There are a bunch of budgetary decisions in all of that was mentioned above, but don’t think they’re doing it all on their own. They have a bunch of people that are going to be helping them with all of this. They have Production Coordinators, Assistant Production Coordinator, Production Secretaries, and Office PAs.
But on your smaller scale indie productions, they’re kind of doing this all on their own and they’re kind of alone just doing it all by themselves!
What are you UPM’s doing when we’re actually shooting a lot? This is where it gets interesting. All that planning we did before the Unit Production Manager is going to make sure that it all goes according to that plan. Their main agenda here is to make sure that the project actually can get made without hemorrhaging money.
As a UPM you should be a presence on set (especially on location!) Their onset about 70 to 80% of the time, and they are usually on the phone, and the rest of that time, it’s them usually trying to answer hundreds of emails and those emails primarily consists of a lot of people asking for more money.
Things Change – The Plan Changes
Maybe some things got switched around, which means more of the cast are coming in for the day and they need to be picked up, which means more vans and more vans means more van drivers, which costs more money!
Those changes and things like that might not have been in the initial plan talked about in pre-production, because maybe they had to punt a scene to the next day and things got flip-flopped in the schedule.
A day that was only going to cost $10,000, now might cost about $20,000. And this is where the UPM really comes into play because now they have to play Tetris and they have to move things around.
Another responsibility of the UPM is to make sure that the Director, Producers and the Line Producer are all aware of some of these budgetary changes that differ in the Initial plan. If for some reason there’s going to be changes in the budget, they have to make sure everyone’s aware of that and give the reasons why those changes are happening.
Getting into more of a little details from the day-to-day, the UPM will approve meal penalties – lunch and dinner penalties. They’ll have to approve if the crew’s going to go into overtime and things like that, and those things are going to be told to them by the 1st AD when they tell them where they are in the day when shooting.
That was on the smaller end. And on the bigger end, maybe the director changes their vision. Now they’re asking for a lovely big crane shot – a huge establishing wide of the entire scene. And that was not initially in the shot list or initial plan.
The UPM has to make sure that they have enough money in the budget to actually rent that techno crane and actually pay the crew that operates a techno crane. If that crane shot is going to lift the production quality of that project the Director really, really wants it, it’s going to really make a difference.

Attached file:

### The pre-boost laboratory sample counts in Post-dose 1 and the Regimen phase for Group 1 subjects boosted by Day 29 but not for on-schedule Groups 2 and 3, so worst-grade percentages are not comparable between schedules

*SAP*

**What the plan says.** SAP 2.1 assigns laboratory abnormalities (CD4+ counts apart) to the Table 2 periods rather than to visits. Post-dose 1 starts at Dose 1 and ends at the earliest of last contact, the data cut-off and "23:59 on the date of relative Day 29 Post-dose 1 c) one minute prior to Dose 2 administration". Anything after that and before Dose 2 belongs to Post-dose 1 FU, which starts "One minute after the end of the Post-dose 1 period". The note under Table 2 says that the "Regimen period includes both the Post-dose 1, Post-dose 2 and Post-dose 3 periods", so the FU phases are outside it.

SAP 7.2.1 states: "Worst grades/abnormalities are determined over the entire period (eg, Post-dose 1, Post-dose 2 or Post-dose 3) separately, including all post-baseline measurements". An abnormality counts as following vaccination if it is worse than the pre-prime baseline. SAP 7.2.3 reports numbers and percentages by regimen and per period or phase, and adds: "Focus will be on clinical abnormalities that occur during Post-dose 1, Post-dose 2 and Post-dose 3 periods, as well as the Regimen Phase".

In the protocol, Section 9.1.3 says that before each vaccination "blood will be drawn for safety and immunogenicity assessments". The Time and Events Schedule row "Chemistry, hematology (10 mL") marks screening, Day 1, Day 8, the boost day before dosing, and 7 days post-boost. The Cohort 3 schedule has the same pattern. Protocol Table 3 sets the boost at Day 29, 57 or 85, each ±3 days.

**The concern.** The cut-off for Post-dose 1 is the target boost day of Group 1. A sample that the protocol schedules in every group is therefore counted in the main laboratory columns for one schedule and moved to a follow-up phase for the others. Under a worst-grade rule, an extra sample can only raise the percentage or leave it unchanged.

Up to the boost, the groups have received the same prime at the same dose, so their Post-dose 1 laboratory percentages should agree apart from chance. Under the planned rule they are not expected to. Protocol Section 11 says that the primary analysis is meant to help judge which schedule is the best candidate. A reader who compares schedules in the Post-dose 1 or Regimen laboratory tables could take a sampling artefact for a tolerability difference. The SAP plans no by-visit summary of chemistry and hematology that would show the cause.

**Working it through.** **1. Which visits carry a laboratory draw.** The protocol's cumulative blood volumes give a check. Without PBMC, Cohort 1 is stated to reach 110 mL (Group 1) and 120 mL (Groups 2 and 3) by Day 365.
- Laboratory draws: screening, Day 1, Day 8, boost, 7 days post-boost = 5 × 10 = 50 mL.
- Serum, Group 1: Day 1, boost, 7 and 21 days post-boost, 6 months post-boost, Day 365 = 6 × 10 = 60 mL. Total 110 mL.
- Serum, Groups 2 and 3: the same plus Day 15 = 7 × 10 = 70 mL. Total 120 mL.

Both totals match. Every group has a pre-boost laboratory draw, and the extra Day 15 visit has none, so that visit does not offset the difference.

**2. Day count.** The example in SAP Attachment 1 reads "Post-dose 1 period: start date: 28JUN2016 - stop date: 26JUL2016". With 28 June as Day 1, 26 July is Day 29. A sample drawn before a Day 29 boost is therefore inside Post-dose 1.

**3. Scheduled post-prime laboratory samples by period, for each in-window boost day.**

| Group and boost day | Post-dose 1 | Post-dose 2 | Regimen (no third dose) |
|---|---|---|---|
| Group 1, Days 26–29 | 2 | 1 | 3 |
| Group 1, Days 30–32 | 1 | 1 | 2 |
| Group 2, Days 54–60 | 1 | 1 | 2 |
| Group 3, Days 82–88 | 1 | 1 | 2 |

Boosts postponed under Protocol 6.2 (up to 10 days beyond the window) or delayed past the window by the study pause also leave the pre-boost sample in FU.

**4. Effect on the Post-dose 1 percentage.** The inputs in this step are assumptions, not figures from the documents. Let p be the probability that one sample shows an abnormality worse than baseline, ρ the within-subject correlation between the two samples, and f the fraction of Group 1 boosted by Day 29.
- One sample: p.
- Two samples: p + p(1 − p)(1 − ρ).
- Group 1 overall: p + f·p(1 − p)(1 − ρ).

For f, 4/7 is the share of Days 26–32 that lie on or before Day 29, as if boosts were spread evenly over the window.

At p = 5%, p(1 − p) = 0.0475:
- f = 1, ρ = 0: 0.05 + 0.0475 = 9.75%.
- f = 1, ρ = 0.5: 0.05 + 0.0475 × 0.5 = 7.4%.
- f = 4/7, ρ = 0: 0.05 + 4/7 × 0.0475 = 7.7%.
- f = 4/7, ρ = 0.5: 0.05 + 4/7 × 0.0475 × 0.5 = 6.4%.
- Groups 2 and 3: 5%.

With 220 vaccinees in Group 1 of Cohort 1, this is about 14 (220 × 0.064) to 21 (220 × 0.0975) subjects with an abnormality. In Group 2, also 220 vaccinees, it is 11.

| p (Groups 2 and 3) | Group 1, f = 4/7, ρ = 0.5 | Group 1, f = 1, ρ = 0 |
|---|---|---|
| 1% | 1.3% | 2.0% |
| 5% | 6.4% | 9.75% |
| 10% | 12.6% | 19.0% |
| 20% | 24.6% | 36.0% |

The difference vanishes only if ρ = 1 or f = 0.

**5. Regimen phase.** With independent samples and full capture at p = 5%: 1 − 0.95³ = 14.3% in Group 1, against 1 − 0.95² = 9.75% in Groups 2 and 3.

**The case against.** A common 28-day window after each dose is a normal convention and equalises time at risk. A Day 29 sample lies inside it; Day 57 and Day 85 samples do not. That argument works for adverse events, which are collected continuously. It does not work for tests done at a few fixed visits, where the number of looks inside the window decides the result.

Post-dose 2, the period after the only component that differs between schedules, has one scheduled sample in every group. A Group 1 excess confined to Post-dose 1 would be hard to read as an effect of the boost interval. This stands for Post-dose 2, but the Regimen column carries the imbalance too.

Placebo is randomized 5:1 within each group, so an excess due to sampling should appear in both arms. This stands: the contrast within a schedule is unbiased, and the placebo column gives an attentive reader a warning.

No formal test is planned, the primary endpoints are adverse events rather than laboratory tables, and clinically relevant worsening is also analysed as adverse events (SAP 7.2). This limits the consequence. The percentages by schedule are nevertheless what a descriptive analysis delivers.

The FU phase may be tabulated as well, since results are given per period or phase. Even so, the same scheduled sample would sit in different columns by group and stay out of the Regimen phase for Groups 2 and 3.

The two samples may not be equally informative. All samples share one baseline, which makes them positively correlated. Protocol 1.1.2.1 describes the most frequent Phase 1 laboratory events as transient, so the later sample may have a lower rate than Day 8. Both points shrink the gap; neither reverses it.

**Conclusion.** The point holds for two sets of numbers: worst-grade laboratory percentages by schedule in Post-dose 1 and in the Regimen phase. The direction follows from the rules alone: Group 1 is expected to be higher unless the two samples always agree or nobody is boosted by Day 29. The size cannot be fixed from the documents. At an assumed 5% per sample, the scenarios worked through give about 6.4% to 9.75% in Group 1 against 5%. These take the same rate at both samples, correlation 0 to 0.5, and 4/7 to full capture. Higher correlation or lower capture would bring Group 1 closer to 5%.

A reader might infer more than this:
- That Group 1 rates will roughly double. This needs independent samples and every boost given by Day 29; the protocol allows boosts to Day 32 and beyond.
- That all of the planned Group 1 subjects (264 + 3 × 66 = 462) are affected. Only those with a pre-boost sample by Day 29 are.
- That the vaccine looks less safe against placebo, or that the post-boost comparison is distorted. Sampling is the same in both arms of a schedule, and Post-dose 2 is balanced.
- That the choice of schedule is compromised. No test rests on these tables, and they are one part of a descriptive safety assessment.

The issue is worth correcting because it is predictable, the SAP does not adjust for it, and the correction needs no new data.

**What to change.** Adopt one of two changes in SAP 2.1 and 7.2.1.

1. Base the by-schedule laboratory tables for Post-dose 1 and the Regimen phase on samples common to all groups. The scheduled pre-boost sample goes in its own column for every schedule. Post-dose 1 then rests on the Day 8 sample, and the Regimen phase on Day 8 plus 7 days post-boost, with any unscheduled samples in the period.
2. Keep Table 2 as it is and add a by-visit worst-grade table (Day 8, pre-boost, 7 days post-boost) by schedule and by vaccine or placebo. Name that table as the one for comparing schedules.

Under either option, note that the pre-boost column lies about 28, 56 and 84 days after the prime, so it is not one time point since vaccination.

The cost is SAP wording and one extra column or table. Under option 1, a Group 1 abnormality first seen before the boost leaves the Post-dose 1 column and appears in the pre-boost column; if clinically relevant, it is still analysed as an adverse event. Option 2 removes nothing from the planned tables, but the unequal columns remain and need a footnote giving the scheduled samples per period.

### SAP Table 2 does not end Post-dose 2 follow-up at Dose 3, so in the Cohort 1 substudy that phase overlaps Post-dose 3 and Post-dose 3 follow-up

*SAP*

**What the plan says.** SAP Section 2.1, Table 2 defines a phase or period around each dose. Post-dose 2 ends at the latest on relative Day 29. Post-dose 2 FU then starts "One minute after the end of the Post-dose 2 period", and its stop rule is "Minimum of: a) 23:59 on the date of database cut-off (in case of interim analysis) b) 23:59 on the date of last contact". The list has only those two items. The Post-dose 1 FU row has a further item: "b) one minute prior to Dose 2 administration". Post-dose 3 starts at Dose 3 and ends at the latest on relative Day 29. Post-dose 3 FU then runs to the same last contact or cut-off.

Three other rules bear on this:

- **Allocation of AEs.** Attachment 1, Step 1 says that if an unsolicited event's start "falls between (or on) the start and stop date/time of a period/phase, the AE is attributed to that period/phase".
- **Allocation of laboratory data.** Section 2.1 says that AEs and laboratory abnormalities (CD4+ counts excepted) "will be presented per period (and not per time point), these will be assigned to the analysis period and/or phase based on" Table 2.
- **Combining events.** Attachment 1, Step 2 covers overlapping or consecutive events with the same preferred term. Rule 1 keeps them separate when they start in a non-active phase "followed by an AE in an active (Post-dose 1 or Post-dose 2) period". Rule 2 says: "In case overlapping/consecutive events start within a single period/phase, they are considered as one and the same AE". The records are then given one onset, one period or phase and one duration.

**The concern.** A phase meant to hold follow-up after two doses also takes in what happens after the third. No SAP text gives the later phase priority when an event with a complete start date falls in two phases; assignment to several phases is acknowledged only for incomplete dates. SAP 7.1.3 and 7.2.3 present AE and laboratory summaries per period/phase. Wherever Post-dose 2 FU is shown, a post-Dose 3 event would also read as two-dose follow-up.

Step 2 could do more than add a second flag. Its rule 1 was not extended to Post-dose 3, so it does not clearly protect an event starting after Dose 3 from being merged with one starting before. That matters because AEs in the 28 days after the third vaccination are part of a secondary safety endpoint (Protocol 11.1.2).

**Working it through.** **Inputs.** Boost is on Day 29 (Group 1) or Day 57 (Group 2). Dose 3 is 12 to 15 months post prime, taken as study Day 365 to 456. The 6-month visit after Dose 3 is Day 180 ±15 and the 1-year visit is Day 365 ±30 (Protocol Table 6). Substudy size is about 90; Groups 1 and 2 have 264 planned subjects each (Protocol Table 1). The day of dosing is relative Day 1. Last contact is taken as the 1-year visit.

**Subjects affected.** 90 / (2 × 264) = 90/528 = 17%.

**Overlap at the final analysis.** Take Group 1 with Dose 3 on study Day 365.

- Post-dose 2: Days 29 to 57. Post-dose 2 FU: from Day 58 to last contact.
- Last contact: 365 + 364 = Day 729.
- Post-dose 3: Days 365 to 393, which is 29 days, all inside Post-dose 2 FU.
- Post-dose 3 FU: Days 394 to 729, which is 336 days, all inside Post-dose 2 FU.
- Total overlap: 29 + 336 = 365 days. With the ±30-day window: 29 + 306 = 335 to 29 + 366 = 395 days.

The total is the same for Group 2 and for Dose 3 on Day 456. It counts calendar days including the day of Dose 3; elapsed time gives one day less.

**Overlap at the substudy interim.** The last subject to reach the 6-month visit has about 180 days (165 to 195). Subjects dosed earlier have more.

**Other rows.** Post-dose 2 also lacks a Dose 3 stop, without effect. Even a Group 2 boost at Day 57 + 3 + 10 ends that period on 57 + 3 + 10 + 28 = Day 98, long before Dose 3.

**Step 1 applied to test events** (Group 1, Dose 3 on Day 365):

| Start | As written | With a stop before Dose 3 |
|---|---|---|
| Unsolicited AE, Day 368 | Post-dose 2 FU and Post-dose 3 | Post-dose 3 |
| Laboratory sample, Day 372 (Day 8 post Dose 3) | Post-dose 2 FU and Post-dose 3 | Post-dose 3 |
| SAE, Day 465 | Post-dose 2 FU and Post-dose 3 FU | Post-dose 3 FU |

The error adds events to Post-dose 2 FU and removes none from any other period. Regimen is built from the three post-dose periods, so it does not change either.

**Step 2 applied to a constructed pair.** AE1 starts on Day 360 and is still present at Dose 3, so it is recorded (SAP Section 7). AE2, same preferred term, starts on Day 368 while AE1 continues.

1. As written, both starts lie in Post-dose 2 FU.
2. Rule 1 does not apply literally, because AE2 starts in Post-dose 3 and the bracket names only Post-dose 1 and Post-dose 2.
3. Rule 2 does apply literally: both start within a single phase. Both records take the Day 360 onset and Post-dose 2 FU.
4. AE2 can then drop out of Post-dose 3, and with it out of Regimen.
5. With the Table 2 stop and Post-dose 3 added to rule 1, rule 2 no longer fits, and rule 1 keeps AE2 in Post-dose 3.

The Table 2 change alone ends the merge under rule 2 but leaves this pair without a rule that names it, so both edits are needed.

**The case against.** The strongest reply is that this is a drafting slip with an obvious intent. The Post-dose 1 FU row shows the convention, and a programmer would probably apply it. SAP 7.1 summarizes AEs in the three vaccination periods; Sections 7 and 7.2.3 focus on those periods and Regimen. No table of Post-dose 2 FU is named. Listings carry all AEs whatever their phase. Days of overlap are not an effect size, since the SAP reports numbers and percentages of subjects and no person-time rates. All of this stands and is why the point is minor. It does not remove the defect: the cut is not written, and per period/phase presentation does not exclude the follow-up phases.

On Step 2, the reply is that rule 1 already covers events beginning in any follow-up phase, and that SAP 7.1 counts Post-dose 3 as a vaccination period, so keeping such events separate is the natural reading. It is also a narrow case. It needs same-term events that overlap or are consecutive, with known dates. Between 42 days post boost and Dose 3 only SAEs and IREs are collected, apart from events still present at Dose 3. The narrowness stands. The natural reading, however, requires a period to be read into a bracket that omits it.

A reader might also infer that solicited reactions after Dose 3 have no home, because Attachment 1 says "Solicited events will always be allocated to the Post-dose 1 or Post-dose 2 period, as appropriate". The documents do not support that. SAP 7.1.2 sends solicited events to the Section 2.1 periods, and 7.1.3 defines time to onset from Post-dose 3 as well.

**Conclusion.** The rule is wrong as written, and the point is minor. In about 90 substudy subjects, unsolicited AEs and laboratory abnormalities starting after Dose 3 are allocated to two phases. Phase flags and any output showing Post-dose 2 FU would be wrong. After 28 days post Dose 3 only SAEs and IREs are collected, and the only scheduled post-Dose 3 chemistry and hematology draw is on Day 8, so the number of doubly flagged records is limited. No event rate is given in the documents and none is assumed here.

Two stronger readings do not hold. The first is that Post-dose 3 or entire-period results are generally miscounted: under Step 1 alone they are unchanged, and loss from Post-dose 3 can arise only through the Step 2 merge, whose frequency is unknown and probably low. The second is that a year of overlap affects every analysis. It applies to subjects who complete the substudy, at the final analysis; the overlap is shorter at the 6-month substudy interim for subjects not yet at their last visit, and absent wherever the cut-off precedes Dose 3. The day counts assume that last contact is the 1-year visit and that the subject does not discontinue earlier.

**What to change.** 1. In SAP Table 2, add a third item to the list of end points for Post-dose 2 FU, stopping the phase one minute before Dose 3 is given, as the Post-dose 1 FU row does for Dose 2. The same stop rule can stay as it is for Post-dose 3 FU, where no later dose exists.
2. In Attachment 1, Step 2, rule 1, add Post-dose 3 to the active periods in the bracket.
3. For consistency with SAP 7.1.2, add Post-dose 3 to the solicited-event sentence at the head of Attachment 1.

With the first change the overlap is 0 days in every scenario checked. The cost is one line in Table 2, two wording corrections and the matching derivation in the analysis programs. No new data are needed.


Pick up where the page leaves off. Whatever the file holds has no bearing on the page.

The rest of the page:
Then the UPM is going to try to make it happen. They’re going to pull money from other departments and give it to that techno crane crew and anyone that needs to be given money to make that shot happen. So they’re working on how to make things happen as things change – and ultimately how to make it work when it comes to the vision of the project as a whole.
Crew Morale and Safety
UPMs make sure that the crew is happy and safe. Making sure safety precautions are taken and keeping the crew happy is a huge one.
A perfect example of this is, is the caterer that the UPM hires. If no one is happy with the food, you have a very, very unhappy crew – the UPM has the power to change the caterer. If a few extra dollars per head will make it a little bit better and crew happier – than do it. A happier crew works better for the production!
What’s Happening Tomorrow?
They are always thinking ahead. So if there are certain crew that’s needed, locations needed, permits, contracts, special equipment. They make certain things are rented and ready to go before it’s needed to shoot. They’re always thinking about the future, but also what is happening today and changing.
They have to be flexible and problem solving oriented to make sure that whatever is changing day to day, they can pivot and make sure that things will work going forward.
Remember – UPMs ultimately need the WHOLE project to get shot and in the can!
What happens when the Unit Production Manager says, no? For whatever reason, the movie cannot afford another day to rent this car. That is when rewrites happen! Instead of a person driving in with a car in this wide shot, it’s now rewritten that they walk down the street.
During production, the UPM is making sure that we stay on budget, but also give the crew the tools they need to do the job the best they can. UPMs have to understand the project that is getting made. There’s no point in saving a bunch of money when it accumulates to a piece of trash project that no one wants to watch.